Genesis Chapter 14
Verses 1-12: Raiding, conquering, and making other kings and city-states subservient vassals were all part of the world of the Fertile Crescent in Abraham’s day. These locations mentioned range from Shinar in the east (the region south of the Salt Sea; Dead Sea), to the Jordan Valley, to the land of Moab, Southwest of the Dead Sea to Mt. Seir (later Edom).
Amalekites (see note on Exodus 17:8), did not yet exist in Abram’s time (36:12), but they did when Moses wrote. Amorites scattered throughout Palestine became Canaanites. Vassal states, when they thought they could throw off the yoke of their suzerain with impunity, rebelled by not paying the assessed tribute and waited for any military response.
This time rebellion evoked a major military excursion by the offended suzerain Chedorlaomer and his allies (verses 5-7). In the ensuing confrontation with Sodom and Gomorrah and their allies (verses 8-10), the vassals miscalculated and they lost. Lot, by then a resident of Sodom, was taken captive.
Genesis 14:1 “And it came to pass in the days of Amraphel king of Shinar, Arioch king of Ellasar, Chedorlaomer king of Elam, and Tidal king of nations;”
Fourteen years previous to the time of the incident narrated here (verse 5), “Chedorlaomer” (not Hammurabi), had control of the plain of Jordan. At this time, Abram was possibly still in Haran. Five cities of the plain revolted; and Chedorlaomer, with three allies, marched against them.
The reason for the allies’ presence is only a guess, but they certainly came a long distance to control this area. So, they may have come to control the copper mines south and southwest of the Dead Sea. The Proto-Sinaitic Inscriptions reveal that the mines were worked for centuries. Later, Solomon worked them.
Genesis 14:2 “[That these] made war with Bera king of Sodom, and with Birsha king of Gomorrah, Shinab king of Admah, and Shemeber king of Zeboiim, and the king of Bela, which is Zoar.”
The spirit of despotism had descended from Nimrod to the present potentates of the East, and prompted them to aim at universal empire. The five kings are the petty sovereigns, each of a single town and its neighborhood. The area in which these towns lay was very circumscribed.
With the exception of the territory of Bela it was afterward submerged and formed part of the basin of the Salt Sea. Hence, Siddim is said to be the Salt Sea. The dale is the deep valley or glen in which these kings dwelt on the banks of the Jordan, or the Salt Lake into which it flowed.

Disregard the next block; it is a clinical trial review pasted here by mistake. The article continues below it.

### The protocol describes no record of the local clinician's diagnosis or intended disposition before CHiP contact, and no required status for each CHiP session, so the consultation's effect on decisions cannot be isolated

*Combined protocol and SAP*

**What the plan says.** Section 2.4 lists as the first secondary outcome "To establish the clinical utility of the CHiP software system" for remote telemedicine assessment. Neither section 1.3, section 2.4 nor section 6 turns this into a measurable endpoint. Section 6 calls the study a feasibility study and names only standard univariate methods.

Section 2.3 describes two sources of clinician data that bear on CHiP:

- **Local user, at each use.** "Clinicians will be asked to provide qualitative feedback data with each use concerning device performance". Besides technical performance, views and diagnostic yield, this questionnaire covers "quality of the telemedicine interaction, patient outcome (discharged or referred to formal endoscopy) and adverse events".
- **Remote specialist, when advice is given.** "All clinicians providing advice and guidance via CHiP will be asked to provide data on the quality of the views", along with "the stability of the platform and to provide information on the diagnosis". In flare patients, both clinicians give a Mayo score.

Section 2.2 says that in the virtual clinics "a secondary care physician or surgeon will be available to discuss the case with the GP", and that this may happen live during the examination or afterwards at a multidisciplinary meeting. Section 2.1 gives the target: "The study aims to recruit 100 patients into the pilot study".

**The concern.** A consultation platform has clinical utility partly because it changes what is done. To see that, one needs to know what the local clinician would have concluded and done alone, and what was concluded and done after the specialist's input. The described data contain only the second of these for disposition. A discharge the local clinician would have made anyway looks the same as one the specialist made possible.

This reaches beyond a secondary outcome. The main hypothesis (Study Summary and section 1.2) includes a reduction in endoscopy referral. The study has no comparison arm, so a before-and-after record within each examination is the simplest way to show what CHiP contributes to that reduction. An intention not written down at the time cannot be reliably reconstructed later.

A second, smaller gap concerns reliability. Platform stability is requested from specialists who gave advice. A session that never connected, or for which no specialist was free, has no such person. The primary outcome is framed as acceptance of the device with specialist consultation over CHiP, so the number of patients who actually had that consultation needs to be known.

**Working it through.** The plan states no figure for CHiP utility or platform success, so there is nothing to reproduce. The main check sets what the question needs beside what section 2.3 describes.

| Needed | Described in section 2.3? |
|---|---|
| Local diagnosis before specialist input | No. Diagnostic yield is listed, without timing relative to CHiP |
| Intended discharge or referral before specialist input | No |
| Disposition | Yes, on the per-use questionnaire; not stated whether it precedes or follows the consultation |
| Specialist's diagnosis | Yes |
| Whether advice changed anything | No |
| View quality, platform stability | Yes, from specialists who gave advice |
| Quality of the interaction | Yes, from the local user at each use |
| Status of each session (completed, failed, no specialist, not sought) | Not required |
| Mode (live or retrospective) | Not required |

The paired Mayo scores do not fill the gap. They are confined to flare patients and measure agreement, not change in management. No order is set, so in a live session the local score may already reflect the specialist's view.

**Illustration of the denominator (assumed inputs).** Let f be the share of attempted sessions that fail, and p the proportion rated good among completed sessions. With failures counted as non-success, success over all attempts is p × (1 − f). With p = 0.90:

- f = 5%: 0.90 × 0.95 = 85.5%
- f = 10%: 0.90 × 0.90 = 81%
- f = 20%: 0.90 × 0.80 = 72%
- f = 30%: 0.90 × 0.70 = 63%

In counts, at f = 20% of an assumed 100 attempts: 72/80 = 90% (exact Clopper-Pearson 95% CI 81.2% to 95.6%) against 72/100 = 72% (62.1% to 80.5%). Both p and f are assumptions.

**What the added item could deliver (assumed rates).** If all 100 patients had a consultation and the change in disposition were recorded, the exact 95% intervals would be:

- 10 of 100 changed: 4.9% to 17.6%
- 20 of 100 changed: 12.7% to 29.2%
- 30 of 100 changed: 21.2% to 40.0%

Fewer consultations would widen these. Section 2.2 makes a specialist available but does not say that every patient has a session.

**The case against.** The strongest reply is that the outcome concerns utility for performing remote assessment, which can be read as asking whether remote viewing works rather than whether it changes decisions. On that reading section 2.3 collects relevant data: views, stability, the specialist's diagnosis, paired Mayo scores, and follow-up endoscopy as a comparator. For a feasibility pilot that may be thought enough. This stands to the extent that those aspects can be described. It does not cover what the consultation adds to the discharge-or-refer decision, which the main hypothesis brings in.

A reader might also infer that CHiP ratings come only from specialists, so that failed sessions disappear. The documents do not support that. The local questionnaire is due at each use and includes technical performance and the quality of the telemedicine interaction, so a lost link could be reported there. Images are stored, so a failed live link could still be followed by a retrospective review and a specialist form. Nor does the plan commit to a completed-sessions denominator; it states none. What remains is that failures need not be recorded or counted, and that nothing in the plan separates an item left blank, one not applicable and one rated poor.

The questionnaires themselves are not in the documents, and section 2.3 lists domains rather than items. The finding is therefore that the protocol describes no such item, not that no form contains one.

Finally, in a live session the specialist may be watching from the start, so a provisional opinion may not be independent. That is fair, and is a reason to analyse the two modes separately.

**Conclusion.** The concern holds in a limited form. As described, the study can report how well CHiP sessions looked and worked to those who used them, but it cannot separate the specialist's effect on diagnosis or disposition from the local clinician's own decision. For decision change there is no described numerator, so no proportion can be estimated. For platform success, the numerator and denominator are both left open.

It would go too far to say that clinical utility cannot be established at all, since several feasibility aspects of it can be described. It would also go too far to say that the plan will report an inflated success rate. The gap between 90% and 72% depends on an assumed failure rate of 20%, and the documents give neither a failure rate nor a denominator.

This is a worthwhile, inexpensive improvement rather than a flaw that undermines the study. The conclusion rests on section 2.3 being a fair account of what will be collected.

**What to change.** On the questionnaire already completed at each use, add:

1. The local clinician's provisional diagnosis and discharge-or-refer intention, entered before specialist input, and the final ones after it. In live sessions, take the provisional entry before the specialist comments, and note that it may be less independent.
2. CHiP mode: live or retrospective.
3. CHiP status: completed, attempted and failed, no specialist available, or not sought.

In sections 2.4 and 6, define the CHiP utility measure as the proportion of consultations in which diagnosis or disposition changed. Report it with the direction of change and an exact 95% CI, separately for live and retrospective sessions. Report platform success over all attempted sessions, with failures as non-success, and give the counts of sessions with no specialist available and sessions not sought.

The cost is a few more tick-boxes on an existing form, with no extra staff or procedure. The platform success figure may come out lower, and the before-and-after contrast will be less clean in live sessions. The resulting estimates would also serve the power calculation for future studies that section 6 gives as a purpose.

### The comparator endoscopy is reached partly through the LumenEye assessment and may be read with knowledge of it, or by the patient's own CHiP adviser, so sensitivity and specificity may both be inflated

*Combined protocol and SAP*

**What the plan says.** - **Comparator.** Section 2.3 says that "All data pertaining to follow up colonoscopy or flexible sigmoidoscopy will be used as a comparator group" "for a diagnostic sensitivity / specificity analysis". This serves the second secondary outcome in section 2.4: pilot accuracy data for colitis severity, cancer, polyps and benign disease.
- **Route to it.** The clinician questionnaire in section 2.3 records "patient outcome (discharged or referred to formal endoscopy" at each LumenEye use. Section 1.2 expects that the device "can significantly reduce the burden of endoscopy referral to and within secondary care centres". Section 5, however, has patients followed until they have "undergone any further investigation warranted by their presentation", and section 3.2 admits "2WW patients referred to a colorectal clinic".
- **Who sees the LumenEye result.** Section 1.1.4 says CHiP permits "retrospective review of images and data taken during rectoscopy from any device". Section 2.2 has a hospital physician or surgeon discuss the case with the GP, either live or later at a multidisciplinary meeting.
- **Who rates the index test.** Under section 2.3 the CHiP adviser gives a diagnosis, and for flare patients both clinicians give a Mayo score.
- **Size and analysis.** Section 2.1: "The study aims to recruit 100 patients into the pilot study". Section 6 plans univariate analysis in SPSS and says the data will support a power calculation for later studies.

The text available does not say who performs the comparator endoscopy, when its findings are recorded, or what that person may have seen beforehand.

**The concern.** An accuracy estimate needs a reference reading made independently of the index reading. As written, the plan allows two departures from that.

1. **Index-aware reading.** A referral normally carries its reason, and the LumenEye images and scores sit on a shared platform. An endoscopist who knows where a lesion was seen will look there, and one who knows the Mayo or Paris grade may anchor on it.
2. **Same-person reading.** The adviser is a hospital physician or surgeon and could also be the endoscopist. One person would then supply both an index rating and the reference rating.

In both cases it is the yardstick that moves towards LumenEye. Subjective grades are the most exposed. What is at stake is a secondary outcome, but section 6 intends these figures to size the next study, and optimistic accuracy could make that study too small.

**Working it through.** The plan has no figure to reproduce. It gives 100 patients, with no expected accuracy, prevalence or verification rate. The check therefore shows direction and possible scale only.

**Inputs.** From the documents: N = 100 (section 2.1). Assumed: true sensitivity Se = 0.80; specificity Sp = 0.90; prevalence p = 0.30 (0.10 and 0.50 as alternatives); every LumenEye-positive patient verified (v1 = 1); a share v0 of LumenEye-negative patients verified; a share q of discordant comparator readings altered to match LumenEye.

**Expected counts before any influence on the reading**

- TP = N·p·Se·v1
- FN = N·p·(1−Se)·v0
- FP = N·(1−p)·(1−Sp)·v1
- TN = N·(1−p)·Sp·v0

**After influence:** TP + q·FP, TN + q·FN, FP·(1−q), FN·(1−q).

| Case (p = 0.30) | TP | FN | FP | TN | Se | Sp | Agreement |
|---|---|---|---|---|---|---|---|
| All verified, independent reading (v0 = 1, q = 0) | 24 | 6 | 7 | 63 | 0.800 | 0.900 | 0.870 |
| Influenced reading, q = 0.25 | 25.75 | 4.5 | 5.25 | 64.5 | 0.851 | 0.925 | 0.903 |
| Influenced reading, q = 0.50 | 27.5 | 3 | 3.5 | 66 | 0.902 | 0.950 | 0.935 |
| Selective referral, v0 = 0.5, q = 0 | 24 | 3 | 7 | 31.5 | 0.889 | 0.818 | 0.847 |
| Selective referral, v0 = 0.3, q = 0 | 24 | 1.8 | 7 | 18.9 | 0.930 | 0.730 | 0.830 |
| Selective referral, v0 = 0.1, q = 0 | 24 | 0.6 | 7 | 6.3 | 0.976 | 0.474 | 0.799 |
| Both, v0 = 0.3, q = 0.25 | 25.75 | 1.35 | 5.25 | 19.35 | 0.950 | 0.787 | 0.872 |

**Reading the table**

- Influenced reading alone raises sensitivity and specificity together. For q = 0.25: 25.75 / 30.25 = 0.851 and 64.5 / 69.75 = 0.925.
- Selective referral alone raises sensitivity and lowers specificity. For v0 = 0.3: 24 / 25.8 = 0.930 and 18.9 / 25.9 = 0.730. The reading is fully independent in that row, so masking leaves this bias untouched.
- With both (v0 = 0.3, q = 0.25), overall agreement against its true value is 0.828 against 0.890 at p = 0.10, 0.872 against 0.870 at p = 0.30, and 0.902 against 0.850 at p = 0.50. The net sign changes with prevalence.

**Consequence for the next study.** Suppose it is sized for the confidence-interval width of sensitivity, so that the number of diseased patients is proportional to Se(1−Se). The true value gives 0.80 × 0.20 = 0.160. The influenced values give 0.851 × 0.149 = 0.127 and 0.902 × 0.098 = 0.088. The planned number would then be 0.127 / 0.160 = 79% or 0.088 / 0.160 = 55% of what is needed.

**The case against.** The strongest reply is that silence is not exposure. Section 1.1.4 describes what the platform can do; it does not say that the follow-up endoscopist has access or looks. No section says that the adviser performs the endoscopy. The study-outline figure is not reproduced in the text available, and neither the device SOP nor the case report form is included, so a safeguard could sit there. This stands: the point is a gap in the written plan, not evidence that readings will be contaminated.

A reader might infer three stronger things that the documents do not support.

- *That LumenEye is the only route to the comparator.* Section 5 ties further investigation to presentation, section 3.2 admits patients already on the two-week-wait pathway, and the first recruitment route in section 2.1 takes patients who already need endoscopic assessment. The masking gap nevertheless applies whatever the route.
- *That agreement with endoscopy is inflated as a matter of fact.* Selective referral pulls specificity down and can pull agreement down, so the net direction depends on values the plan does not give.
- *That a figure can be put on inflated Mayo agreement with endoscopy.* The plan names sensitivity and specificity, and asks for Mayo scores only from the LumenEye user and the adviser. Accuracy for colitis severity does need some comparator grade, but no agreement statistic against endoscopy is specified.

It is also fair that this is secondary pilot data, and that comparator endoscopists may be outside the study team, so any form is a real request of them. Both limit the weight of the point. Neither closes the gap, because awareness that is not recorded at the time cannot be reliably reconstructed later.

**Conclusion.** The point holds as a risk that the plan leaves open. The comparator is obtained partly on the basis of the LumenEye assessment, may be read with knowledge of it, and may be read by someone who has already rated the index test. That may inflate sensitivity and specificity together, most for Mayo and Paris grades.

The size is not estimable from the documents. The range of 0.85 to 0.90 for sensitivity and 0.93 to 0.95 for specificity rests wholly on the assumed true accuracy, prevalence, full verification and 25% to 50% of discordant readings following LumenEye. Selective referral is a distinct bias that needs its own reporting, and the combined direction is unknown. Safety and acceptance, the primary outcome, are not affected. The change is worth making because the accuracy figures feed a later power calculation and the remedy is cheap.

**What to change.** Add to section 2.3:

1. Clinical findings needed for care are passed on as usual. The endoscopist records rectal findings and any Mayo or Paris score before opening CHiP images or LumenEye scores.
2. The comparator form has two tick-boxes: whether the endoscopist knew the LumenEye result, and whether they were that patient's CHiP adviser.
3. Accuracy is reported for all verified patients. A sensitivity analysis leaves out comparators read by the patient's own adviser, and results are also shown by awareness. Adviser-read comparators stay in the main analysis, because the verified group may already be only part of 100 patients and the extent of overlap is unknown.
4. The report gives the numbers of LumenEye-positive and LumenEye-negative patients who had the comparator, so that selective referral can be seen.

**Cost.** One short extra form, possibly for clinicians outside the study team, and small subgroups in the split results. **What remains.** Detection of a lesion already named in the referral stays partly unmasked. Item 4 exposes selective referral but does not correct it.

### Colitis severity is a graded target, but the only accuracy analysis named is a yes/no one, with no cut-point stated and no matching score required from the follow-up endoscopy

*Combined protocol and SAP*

Of the five cities, Sodom was the chief in power, luxury, and wickedness; whence it is mentioned first. Bela is also called Zoar, “the little,” and, hence, is placed last; even the name of its king is not given. “All these joined together.”
Genesis 14:3 “All these were joined together in the vale of Siddim, which is the salt sea.”
Those mentioned in verse 1 formed a league in self-defense, and marched out to meet the enemy in the dale of Siddim. These made war with Bera, etc.
There are just a few things in this to note.
(1) Elam is modern Iran;
(2) Vale of Siddim and Salt Sea are the same as the Dead Sea; and
(3) Remember that Lot had settled at, or near, Sodom.
Genesis 14:4 “Twelve years they served Chedorlaomer, and in the thirteenth year they rebelled.”
It appears that these five Canaanitish kings had been subdued by Chedorlaomer, and were obliged to pay him tribute; and that, having been enslaved by him twelve years, wishing to recover their liberty, they revolted in the thirteenth.
In consequence of which Chedorlaomer, the following year, summoned to his assistance three of his vassals, invaded Canaan, fought with and discomfited the kings of the Pentapolis or five cities: Sodom, Gomorrah, Zeboiim, Zoar, and Admab, which were situated in the fruitful plain of Siddim, having previously overrun the whole land.
Genesis 14:5 “And in the fourteenth year came Chedorlaomer, and the kings that [were] with him, and smote the Rephaims in Ashteroth Karnaim, and the Zuzim in Ham, and the Emins in Shaveh Kiriathaim,”
The narrative here reverts to the previous circumstances which gave occasion to the present raid. “Twelve years had they served Chedorlaomer.” These years’ date probably from the commencement of his reign. They may have been previously dependent on the dominant power in Shinar, and connected with it by national descent.
If Chedorlaomer had wrested the supremacy from the king of Shinar, and so was regarded as an alien by the princes of Siddim, their coolness might gradually ripen into disaffection. In the thirteenth year, they rebelled, and in the fourteenth Chedorlaomer came to quell the revolt. This military expedition embraced far loftier objects than the mere control of the Pentapolis in the dale of Siddim.
Genesis 14:6 “And the Horites in their mount Seir, unto El-paran, which [is] by the wilderness.”
“And the Horites in their Mount Seir”: Or the Horim who dwelt in Mount Seir, so called from Seir the Horite, who continued here till they were drove out by the sons of Esau or Edom, from whom their country was afterwards called Edom or Idumea (see Genesis 36:20; Deuteronomy 2:12), unto El-paran, which is by the wilderness.
So far, these Horites inhabited, and the four kings smote all they met with unto this place. Which was either the plain or oak of Paran, near a wilderness of the same name. The wilderness of Arabia, through which the Israelites travelled forty years, in their way to Canaan.
The Horites were perhaps a Shemite tribe, the aboriginal inhabitants of Mount Seir, where they dwelt in caves; such as are still to be seen in Petra and other places around. They were afterward absorbed into the Edomites. Mount Seir stretches between the Salt Sea and the Elanitic Gulf.
The Horites: A people that dwelt in Mount Seir, till Esau and his sons drove them from there (Deuteronomy 2:22).
El-paran: The plain or oak of Paran, which was a city in the wilderness of Paran (Genesis 21:21).